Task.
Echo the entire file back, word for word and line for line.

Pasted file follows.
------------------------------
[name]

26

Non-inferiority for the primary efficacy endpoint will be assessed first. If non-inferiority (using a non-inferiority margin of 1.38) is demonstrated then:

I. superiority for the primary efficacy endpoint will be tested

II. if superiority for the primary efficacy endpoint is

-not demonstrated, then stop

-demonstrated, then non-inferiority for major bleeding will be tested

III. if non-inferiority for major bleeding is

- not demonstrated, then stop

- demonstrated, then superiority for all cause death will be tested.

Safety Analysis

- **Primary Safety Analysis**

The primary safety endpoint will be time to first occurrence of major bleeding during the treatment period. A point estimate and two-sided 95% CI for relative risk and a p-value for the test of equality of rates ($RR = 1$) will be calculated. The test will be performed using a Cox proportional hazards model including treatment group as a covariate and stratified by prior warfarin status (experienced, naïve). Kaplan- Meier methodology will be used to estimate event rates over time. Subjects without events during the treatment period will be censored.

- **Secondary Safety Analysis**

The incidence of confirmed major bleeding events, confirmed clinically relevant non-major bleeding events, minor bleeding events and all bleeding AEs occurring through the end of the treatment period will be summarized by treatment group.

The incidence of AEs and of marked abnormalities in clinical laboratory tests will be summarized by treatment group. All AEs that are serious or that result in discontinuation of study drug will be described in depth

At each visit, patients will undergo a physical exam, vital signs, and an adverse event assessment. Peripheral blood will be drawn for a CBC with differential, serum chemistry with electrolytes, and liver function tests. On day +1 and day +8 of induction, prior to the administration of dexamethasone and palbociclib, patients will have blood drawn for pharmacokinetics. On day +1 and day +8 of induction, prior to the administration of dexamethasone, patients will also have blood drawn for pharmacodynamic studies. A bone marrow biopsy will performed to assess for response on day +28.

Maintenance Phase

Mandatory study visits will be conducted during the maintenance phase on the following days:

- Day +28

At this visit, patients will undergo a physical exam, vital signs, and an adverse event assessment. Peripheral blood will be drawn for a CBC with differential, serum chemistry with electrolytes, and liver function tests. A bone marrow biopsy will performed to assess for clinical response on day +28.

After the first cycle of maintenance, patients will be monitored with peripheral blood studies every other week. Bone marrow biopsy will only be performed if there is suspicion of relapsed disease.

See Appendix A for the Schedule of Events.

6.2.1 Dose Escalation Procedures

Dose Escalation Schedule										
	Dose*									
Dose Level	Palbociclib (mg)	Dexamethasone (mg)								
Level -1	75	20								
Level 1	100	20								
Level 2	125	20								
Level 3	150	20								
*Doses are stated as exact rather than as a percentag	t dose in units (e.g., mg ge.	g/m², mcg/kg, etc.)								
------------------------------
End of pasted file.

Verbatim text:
[name]

26

Non-inferiority for the primary efficacy endpoint will be assessed first. If non-inferiority (using a non-inferiority margin of 1.38) is demonstrated then:

I. superiority for the primary efficacy endpoint will be tested

II. if superiority for the primary efficacy endpoint is

-not demonstrated, then stop

-demonstrated, then non-inferiority for major bleeding will be tested

III. if non-inferiority for major bleeding is

- not demonstrated, then stop

- demonstrated, then superiority for all cause death will be tested.

Safety Analysis

- **Primary Safety Analysis**

The primary safety endpoint will be time to first occurrence of major bleeding during the treatment period. A point estimate and two-sided 95% CI for relative risk and a p-value for the test of equality of rates ($RR = 1$) will be calculated. The test will be performed using a Cox proportional hazards model including treatment group as a covariate and stratified by prior warfarin status (experienced, naïve). Kaplan- Meier methodology will be used to estimate event rates over time. Subjects without events during the treatment period will be censored.

- **Secondary Safety Analysis**

The incidence of confirmed major bleeding events, confirmed clinically relevant non-major bleeding events, minor bleeding events and all bleeding AEs occurring through the end of the treatment period will be summarized by treatment group.

The incidence of AEs and of marked abnormalities in clinical laboratory tests will be summarized by treatment group. All AEs that are serious or that result in discontinuation of study drug will be described in depth

At each visit, patients will undergo a physical exam, vital signs, and an adverse event assessment. Peripheral blood will be drawn for a CBC with differential, serum chemistry with electrolytes, and liver function tests. On day +1 and day +8 of induction, prior to the administration of dexamethasone and palbociclib, patients will have blood drawn for pharmacokinetics. On day +1 and day +8 of induction, prior to the administration of dexamethasone, patients will also have blood drawn for pharmacodynamic studies. A bone marrow biopsy will performed to assess for response on day +28.

Maintenance Phase

Mandatory study visits will be conducted during the maintenance phase on the following days:

- Day +28

At this visit, patients will undergo a physical exam, vital signs, and an adverse event assessment. Peripheral blood will be drawn for a CBC with differential, serum chemistry with electrolytes, and liver function tests. A bone marrow biopsy will performed to assess for clinical response on day +28.

After the first cycle of maintenance, patients will be monitored with peripheral blood studies every other week. Bone marrow biopsy will only be performed if there is suspicion of relapsed disease.

See Appendix A for the Schedule of Events.

6.2.1 Dose Escalation Procedures

Dose Escalation Schedule										
	Dose*									
Dose Level	Palbociclib (mg)	Dexamethasone (mg)								
Level -1	75	20								
Level 1	100	20								
Level 2	125	20								
Level 3	150	20								
*Doses are stated as exact rather than as a percentag	t dose in units (e.g., mg ge.	g/m², mcg/kg, etc.)								